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Shoulder Hill-Sachs lesion

A Hill-Sachs Lesion is an injury to the rounded top of the arm bone also known as the Humerus. The shoulder is a ball and socket joint held in position by ligaments cartilage and tendons. The head of the Humerus sits within the socket to make the glenohumeral joint (the shoulder). An injury can cause this head of the Humerus to pop out of the socket it lays within, causing damage to part of the surrounding structures.

The shoulder joint typically dislocates in 3 main directions, downwards, backwards and forwards. The direction you dislocate/subluxate may determine the injury sustained. You can only get a Hill-Sachs lesion when there is a forward dislocation.


The damage occurs when the humeral head come out of the socket and collides with the edge of it. Due to the pain of the dislocation you may not initially know you have this injury. Secondary damage can also be associated with this type of injury.

The most common symptoms may include:

  • Swelling or burning
  • Visible deformity of the shoulder (bulge at the front)
  • Difficultly moving the joint
  • Muscle spasms
  • Intense pain local to the shoulder
  • Weakness

Causes and risk factors

The shoulder joint is a naturally flexible and unstable joint. The humeral head that sits in the socket its bigger than the socket that holds it. To keep this stable during exercise,s the ligaments and tendons combine to create the stability at the joint.

Common causes of dislocation

  • Falls – ladder, downstairs (usually on and extended arm)
  • Sports – collisions, falls and twisting movements
  • Trauma – car/bike accidents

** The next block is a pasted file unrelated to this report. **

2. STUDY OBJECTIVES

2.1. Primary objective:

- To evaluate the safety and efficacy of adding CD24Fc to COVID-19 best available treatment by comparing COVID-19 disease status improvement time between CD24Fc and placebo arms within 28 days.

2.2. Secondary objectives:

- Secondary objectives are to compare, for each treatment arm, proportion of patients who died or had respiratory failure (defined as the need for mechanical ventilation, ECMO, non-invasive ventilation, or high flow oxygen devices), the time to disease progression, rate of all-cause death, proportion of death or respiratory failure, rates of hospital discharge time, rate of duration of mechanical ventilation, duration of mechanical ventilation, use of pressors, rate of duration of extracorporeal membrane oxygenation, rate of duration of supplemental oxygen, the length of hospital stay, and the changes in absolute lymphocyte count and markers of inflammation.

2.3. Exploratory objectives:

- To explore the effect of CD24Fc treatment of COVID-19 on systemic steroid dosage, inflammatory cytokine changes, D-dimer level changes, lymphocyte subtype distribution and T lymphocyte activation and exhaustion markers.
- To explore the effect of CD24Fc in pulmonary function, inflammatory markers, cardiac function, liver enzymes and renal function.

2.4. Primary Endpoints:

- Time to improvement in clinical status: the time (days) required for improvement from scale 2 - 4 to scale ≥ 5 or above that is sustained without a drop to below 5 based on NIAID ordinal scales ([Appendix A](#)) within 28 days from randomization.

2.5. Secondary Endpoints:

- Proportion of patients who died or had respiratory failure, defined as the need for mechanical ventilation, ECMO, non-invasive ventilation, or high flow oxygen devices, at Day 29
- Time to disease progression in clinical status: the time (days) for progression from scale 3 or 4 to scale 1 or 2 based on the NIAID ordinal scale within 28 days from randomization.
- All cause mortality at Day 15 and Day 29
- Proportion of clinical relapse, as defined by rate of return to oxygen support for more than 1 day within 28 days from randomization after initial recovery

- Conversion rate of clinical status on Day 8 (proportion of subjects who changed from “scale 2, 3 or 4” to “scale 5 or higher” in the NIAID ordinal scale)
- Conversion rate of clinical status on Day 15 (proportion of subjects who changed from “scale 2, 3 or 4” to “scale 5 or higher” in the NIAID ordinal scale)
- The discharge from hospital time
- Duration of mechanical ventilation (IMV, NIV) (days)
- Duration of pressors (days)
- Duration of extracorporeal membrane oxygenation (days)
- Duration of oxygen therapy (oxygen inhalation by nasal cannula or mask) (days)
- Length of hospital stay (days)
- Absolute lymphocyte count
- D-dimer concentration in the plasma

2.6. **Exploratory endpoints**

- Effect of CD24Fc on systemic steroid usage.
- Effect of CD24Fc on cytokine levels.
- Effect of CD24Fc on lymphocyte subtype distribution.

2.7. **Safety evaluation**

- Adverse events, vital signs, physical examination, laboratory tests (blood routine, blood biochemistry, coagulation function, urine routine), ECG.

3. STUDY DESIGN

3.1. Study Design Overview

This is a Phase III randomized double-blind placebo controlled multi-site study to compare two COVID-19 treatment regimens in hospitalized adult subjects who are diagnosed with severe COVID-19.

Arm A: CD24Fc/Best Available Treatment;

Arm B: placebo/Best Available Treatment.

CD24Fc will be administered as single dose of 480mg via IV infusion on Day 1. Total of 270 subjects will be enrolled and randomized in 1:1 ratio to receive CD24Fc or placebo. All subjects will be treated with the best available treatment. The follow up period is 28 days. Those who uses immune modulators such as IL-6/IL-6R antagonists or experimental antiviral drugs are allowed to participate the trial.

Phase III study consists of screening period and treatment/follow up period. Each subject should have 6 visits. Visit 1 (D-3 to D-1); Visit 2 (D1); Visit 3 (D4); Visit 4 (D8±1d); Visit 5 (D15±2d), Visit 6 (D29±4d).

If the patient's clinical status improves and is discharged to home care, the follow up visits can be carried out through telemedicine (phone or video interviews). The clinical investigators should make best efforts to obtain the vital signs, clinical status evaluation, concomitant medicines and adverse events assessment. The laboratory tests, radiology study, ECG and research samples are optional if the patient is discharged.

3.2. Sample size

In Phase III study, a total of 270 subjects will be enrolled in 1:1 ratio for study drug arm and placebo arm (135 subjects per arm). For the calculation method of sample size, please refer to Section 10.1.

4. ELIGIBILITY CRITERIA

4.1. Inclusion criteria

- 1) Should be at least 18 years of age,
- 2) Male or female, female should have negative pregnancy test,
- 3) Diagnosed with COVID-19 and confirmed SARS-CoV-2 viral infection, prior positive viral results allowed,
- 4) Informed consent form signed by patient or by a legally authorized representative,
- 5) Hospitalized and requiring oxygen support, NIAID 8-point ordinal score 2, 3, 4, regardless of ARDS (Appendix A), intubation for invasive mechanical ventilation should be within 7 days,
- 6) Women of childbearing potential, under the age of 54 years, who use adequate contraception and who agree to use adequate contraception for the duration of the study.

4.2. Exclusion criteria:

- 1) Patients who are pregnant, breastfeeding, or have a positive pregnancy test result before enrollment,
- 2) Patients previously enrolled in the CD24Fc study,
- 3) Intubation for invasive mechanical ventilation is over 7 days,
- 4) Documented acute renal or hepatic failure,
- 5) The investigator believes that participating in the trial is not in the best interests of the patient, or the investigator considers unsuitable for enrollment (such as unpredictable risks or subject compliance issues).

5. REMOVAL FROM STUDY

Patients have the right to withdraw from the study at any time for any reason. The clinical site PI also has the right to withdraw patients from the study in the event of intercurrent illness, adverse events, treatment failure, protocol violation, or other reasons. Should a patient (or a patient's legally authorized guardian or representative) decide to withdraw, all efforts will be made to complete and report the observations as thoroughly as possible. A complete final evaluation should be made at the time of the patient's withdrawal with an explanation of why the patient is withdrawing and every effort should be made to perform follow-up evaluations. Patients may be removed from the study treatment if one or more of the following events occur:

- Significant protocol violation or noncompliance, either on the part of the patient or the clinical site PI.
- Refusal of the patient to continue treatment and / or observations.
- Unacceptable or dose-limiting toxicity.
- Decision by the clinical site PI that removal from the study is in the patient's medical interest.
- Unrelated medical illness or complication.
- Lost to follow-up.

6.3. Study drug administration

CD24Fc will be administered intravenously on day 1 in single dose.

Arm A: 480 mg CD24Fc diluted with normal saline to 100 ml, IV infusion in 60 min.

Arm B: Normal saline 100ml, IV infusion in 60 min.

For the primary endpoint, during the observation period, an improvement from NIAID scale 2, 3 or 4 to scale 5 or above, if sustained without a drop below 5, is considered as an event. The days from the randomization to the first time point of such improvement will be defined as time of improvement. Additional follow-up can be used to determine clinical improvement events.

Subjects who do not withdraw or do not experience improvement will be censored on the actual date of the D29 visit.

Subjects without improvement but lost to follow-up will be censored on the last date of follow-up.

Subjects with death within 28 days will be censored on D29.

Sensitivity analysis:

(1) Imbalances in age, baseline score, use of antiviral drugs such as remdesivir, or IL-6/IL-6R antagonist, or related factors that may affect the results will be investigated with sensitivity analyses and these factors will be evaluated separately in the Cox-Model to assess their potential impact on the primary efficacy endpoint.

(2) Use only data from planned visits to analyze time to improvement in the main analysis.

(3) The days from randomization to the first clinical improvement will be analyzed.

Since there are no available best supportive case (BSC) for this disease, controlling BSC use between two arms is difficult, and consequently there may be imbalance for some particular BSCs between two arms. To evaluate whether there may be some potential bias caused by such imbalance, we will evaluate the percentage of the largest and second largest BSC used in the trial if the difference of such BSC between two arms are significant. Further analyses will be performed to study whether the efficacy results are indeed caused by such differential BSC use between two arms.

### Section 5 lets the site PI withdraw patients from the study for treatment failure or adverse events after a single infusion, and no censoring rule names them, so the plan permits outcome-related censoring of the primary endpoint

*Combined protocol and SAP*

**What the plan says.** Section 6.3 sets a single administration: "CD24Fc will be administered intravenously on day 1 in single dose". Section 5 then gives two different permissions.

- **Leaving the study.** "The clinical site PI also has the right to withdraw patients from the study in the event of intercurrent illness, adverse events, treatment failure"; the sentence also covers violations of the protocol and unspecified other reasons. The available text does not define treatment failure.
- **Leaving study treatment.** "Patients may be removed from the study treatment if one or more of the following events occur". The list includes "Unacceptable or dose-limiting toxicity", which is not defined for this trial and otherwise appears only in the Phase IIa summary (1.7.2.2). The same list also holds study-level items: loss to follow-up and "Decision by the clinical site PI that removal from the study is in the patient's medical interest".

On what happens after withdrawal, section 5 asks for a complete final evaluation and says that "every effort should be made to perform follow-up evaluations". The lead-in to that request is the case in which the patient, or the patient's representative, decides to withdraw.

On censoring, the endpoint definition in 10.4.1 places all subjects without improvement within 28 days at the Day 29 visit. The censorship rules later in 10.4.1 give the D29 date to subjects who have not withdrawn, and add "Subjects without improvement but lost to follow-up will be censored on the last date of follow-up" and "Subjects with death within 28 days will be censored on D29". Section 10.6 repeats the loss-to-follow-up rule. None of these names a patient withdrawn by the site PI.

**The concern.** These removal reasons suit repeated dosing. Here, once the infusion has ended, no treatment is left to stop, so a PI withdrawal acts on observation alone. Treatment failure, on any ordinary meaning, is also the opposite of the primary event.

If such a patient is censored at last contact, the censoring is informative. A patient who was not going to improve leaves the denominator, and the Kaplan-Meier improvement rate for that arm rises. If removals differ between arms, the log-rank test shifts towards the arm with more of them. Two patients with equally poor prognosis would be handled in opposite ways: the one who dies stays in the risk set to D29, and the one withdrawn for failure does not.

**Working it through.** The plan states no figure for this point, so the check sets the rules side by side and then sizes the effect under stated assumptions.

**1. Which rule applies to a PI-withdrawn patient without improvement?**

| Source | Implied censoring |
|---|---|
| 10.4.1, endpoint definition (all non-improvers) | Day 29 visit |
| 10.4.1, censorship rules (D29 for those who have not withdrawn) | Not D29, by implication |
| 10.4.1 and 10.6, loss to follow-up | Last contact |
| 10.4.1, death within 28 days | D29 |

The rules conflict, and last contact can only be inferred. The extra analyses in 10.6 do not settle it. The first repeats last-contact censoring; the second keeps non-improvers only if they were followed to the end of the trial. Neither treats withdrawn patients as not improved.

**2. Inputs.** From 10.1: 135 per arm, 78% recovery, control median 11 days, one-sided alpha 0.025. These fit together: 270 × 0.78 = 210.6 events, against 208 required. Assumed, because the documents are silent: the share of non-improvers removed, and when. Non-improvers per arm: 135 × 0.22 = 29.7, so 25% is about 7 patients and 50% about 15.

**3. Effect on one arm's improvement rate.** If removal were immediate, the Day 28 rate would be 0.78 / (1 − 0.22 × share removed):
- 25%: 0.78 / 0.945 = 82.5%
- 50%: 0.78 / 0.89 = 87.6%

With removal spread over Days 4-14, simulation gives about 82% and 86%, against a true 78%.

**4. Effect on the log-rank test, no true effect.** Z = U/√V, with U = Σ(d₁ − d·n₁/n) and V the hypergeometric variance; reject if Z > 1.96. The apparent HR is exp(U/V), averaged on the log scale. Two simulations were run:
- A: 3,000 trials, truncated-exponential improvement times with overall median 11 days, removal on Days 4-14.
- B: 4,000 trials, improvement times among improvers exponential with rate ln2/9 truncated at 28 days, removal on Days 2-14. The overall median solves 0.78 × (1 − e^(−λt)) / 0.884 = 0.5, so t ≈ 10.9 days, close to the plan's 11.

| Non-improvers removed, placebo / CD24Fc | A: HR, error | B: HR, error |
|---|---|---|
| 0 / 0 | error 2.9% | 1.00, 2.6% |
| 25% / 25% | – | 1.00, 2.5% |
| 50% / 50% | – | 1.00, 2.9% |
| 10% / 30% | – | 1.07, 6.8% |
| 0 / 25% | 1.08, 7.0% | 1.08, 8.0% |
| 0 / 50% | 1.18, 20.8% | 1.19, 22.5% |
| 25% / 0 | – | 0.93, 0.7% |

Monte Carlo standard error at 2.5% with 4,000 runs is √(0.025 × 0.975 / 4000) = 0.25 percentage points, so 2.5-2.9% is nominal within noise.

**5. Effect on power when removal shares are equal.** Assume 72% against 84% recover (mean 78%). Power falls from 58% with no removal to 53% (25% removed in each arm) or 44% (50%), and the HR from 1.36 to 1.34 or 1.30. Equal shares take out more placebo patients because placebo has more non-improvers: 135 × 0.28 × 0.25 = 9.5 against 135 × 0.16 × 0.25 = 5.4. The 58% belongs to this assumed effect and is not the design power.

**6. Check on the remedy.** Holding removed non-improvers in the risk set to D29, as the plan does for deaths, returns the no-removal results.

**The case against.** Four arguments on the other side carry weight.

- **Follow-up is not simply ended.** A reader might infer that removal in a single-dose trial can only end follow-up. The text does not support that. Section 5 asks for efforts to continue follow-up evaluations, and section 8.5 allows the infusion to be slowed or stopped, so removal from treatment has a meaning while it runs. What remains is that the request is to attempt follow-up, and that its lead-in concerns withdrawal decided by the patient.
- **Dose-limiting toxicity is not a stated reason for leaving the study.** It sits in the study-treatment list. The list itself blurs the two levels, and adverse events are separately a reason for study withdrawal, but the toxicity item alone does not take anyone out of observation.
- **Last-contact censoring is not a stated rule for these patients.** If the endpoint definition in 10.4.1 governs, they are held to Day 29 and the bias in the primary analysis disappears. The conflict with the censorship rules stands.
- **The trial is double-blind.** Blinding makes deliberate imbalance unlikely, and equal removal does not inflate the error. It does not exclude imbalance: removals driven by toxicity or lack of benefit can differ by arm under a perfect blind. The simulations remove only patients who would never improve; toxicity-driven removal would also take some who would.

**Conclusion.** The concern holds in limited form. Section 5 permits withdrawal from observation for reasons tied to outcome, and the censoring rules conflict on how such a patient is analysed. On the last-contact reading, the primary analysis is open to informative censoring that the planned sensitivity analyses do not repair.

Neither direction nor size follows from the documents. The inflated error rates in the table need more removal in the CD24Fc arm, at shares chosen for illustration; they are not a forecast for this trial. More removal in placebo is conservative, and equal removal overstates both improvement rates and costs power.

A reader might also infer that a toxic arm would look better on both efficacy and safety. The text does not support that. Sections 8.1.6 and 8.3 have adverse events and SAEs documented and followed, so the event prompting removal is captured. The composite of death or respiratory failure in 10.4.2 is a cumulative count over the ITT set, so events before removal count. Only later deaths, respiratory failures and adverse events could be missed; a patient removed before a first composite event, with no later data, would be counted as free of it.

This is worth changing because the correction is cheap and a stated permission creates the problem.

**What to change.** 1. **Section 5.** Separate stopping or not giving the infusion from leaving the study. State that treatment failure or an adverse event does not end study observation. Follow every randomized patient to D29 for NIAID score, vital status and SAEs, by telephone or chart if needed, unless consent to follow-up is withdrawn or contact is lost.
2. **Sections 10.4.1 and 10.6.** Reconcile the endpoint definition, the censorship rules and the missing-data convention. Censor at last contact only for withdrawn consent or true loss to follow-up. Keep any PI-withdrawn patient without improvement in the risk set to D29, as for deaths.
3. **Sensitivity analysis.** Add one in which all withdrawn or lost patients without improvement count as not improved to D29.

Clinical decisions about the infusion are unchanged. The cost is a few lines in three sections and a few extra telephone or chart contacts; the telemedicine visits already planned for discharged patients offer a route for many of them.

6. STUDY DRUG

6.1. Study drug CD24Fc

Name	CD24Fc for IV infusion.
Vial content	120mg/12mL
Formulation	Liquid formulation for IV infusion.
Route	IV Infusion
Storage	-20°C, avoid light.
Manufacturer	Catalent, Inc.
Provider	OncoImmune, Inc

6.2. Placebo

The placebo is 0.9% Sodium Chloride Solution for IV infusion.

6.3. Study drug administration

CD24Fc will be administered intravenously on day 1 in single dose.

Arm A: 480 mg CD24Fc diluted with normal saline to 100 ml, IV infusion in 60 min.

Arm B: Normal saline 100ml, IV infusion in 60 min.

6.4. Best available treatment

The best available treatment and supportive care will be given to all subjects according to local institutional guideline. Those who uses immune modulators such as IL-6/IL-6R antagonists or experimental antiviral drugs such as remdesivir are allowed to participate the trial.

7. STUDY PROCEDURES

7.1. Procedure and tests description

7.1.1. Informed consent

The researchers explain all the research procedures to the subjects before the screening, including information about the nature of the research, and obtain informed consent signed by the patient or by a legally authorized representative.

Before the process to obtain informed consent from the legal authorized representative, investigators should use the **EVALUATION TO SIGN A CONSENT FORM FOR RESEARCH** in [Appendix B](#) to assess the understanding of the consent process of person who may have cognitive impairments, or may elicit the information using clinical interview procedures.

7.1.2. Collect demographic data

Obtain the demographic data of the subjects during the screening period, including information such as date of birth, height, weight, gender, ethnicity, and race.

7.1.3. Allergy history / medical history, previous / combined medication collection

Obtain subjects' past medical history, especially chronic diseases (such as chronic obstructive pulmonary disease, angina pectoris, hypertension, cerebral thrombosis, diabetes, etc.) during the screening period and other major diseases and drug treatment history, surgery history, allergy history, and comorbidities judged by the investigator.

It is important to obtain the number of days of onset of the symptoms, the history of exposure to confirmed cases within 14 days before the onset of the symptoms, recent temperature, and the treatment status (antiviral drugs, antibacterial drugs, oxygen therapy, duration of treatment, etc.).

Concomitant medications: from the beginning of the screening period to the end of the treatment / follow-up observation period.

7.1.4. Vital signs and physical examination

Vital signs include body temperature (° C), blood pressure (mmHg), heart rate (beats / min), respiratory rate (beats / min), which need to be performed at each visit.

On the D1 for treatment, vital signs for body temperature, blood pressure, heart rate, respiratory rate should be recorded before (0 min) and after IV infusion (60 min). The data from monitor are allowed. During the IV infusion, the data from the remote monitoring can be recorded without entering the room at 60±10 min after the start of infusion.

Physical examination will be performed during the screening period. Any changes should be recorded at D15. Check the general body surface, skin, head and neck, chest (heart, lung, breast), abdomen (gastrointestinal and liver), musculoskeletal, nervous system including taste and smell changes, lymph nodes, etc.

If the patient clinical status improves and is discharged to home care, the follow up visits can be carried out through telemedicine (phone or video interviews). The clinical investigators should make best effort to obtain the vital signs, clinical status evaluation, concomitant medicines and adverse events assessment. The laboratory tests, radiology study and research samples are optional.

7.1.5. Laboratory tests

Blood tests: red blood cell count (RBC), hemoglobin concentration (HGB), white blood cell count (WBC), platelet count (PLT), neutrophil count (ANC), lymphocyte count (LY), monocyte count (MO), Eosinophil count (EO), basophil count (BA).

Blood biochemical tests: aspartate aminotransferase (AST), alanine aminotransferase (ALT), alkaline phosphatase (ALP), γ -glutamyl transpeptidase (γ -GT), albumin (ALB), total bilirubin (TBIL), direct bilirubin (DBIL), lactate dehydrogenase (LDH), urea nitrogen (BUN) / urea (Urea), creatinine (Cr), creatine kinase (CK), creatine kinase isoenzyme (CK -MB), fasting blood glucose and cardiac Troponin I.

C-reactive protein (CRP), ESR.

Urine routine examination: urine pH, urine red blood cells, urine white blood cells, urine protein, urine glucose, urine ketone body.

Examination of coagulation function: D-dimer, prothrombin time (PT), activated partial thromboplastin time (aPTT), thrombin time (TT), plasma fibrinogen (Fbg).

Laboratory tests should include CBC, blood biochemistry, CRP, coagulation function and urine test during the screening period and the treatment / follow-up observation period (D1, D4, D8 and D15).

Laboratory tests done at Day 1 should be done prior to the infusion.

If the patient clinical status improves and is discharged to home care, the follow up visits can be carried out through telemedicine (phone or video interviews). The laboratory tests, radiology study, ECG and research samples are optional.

There are a number of different approaches to treatment for a dislocated shoulder. Firstly, depending on whether open surgery or arthroscopic surgery will be performed. If the dislocation involves bony damage to the Humerus bone or surrounding areas your doctor will consider further treatment.

Hill-Sachs lesion treatment is depending on the size of damage in the area, its placement and the mobility that you do or don’t have at the shoulder. If the lesion is less that 20% it is likely your doctor will try a conservative approach that doesn’t requires surgery. This will consist of strengthening exercises in a rehabilitation program to stabilise the joint.

However, if the lesion is between 20-40% of the humeral head the decision will be made based around whether the shoulder will be in a unstable state if not surgically treated.

Surgical options:

Bone Augmentation – Grafting of bone over the damaged site

Remplissage– This process is surgically filling the damaged area with new tissue

Disimpaction – this involves a bone graft under the lesion to lift up the humeral head to its natural position

Resurfacing – this is where they will replace the whole of the humeral head. This is done on those who have recurrent injuries. The procedure is called a hemiarthroplasty.

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